When Twitter launched its own photo-uploading service in conjunction with Photobucket, it put a serious dent in the user bases of photo services like yFrog and Twitpic. While Twitter hasn't rolled out its own mobile video-uploading solution just yet, market leader Twitvid must see something coming. Twitvid is today relaunching as Telly, a video curating site that lets you collect videos and post them inside specific topic pages like "My Favorite Steve Buscemi Moments."

It all works via a simple bookmarklet you drag to your bookmarks bar and click when you want to save a video. Telly looks great, but just seems to work and act a lot like Pinterest, the Facebook-integrated photo-curating site making waves lately. Telly also asks you to sign in using Facebook or Twitter, but doesn't post everything you do to your Facebook Timeline just yet.

Inside the app, you can follow other users, subscribe to topics like "Funny Cats" and "Jeremy Lin Crushing It," and collect your favorite Epic Meal Time videos in a "Food" collection. So Telly essentially lets you create YouTube Playlists, except they can include videos from any website. The company is leveraging its current base of around 15 million users and 10 million videos to get the ball rolling. Celebrities like Howie Mandel and Sara Bareilles, having already used Twitvid, are already signed up. You can follow these people, sites like ESPN, as well as friends of your own — videos these people and brands post pop up in a Path-esque chronological feed inside Telly.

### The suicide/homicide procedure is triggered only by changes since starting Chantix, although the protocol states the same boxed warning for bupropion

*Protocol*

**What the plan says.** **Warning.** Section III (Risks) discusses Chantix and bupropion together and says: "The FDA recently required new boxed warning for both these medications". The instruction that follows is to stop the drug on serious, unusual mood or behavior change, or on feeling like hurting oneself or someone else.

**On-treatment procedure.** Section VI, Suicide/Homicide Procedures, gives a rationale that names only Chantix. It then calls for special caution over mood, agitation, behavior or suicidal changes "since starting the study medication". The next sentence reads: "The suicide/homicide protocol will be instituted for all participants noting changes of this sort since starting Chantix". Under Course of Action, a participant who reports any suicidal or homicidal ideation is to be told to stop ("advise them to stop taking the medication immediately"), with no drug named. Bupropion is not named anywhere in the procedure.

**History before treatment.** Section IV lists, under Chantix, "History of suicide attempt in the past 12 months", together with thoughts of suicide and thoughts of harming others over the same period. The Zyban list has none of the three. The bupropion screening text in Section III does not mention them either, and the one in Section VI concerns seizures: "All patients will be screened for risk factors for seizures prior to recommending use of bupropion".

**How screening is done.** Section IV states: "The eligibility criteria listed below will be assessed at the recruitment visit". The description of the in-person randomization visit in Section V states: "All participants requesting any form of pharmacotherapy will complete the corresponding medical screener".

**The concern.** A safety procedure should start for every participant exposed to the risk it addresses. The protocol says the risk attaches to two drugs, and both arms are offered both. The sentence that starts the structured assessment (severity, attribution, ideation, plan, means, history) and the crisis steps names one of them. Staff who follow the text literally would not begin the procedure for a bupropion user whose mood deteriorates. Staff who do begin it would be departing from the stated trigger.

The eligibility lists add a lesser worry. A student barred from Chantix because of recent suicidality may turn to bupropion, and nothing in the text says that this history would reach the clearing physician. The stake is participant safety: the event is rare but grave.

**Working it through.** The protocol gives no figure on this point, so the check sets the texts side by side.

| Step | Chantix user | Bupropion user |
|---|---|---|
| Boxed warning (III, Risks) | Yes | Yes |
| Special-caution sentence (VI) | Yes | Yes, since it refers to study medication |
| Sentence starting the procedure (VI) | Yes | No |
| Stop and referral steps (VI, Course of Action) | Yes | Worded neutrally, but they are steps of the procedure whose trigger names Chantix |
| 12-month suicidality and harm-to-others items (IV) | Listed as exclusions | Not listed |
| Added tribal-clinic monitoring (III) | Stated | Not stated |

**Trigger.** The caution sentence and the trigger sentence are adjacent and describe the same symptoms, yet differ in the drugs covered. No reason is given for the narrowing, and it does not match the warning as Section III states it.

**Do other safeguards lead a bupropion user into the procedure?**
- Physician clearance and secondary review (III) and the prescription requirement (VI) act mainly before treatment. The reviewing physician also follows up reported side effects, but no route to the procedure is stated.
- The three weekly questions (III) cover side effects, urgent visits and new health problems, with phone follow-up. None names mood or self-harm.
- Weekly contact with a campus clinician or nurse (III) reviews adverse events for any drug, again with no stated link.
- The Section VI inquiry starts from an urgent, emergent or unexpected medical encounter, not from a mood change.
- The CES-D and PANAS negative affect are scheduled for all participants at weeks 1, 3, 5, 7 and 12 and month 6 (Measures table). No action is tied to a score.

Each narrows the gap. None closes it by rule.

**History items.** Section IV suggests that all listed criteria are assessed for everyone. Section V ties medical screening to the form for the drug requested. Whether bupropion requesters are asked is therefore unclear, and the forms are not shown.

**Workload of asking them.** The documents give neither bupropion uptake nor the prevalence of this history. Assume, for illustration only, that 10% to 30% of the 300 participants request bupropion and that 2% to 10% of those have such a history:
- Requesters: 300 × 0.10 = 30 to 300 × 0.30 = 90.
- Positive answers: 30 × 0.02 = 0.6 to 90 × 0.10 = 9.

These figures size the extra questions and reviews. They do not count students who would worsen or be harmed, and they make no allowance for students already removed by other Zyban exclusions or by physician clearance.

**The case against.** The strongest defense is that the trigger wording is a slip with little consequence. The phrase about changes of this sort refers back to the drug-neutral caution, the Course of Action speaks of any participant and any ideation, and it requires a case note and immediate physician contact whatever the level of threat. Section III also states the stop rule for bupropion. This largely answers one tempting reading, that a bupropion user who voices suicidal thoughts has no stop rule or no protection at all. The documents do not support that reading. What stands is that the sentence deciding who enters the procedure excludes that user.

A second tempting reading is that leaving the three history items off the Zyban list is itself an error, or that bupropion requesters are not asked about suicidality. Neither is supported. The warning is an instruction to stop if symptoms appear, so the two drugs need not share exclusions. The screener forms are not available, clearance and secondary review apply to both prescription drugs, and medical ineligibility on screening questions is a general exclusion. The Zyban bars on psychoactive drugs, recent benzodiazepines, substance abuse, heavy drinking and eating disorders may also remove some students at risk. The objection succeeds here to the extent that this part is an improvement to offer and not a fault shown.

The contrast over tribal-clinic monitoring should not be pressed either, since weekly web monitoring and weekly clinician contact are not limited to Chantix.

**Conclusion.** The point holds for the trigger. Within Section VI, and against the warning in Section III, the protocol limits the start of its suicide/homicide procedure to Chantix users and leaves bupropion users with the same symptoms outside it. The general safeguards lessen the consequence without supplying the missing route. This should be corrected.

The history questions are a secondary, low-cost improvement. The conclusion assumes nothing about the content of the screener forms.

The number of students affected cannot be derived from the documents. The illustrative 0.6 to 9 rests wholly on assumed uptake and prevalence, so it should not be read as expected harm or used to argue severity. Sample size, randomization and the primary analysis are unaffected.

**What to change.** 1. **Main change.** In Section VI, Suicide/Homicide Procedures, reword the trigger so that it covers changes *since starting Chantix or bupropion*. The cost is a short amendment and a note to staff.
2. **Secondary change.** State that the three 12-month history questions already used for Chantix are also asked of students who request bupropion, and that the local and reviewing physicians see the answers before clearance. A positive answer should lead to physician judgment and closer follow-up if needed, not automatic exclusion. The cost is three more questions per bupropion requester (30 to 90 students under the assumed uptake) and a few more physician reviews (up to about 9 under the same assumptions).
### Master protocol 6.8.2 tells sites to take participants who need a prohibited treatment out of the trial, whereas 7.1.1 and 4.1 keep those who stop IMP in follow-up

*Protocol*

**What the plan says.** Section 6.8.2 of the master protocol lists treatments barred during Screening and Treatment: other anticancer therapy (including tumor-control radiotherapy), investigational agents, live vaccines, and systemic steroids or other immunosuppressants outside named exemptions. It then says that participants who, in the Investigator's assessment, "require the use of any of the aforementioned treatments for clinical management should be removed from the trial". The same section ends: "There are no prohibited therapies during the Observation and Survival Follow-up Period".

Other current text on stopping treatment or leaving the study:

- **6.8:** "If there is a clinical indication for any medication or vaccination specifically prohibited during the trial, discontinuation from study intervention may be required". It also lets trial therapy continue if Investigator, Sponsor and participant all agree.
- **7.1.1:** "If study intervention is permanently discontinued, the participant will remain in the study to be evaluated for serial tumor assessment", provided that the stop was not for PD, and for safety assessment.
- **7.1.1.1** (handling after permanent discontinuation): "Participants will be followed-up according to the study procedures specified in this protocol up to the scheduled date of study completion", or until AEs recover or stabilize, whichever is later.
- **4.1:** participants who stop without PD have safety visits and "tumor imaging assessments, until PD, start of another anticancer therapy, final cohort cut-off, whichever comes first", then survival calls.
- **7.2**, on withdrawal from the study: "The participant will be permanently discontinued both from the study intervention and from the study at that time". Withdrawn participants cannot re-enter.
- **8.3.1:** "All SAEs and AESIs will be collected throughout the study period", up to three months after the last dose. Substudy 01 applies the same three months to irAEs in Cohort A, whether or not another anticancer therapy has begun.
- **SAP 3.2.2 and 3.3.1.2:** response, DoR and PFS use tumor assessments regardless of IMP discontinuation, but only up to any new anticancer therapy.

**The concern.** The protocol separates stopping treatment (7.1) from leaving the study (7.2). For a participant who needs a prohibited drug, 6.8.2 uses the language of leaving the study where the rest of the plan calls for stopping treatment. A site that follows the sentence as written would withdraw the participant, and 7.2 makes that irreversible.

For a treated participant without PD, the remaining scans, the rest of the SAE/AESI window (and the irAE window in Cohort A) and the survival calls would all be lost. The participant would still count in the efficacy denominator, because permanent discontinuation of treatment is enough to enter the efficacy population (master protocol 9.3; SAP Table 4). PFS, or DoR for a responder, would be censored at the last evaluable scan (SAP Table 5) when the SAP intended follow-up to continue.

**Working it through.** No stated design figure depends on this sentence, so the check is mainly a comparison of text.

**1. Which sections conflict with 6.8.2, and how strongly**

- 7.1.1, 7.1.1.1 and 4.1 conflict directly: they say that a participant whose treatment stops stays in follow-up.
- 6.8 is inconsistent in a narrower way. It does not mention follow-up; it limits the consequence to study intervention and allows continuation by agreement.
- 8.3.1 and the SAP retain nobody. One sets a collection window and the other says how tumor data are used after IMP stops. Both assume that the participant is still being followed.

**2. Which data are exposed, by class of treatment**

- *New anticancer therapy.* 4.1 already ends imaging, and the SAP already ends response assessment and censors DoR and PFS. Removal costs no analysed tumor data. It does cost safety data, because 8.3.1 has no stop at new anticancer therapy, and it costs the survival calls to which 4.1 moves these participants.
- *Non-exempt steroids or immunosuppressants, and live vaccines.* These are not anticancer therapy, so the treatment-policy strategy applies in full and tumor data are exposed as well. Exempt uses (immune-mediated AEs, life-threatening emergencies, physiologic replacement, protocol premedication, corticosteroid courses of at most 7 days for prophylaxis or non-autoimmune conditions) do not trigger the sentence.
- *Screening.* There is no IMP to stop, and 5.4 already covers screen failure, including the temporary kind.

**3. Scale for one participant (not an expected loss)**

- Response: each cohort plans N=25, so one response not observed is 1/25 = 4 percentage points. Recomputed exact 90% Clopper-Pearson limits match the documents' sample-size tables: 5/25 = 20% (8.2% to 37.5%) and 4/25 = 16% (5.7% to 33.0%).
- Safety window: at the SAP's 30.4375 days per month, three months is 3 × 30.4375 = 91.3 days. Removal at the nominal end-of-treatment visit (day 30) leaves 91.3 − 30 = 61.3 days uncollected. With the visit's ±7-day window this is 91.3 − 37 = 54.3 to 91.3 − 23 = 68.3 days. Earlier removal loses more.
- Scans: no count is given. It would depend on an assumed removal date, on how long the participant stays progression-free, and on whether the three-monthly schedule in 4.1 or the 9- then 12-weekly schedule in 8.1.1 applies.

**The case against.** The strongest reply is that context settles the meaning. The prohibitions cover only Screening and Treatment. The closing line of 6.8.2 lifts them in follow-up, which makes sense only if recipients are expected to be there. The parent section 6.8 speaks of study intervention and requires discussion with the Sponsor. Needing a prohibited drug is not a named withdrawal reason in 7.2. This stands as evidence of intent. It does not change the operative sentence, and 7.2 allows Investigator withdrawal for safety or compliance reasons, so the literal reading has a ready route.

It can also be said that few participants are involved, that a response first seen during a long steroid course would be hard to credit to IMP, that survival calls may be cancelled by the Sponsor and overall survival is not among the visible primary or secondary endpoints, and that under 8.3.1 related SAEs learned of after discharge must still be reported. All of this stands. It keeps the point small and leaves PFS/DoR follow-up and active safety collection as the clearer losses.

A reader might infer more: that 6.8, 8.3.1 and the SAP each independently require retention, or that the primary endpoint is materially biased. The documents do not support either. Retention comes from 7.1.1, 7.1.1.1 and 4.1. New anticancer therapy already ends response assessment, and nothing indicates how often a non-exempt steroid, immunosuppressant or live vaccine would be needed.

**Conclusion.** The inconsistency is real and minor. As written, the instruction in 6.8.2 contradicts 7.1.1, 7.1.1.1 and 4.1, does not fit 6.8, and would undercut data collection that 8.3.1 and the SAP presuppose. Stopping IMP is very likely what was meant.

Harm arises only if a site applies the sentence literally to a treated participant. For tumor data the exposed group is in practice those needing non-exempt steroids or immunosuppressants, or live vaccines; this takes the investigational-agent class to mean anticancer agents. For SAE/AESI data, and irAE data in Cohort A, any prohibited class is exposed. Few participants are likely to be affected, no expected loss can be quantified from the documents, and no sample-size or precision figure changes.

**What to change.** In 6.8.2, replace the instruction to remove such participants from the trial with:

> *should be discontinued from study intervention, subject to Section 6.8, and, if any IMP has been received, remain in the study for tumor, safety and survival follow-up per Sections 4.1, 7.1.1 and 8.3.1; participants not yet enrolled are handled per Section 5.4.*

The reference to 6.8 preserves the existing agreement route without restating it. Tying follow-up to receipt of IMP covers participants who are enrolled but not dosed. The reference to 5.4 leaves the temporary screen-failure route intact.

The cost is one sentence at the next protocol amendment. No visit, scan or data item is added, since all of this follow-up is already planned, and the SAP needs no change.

While Telly does display content from external sites much like how Pinterest does, it includes embedded YouTube ads and links the source content very obviously. "We don't want to be perceived as a video app referrer," CEO Mo Al Adham told me. One key thing to note is that Telly does still have the ability to host videos you upload via the Twitvid API, though Telly won't have any native mobile apps out for a little while. So while Telly does add a whole new dimension to the old Twitvid, it still inevitably feels like yet another content curation app.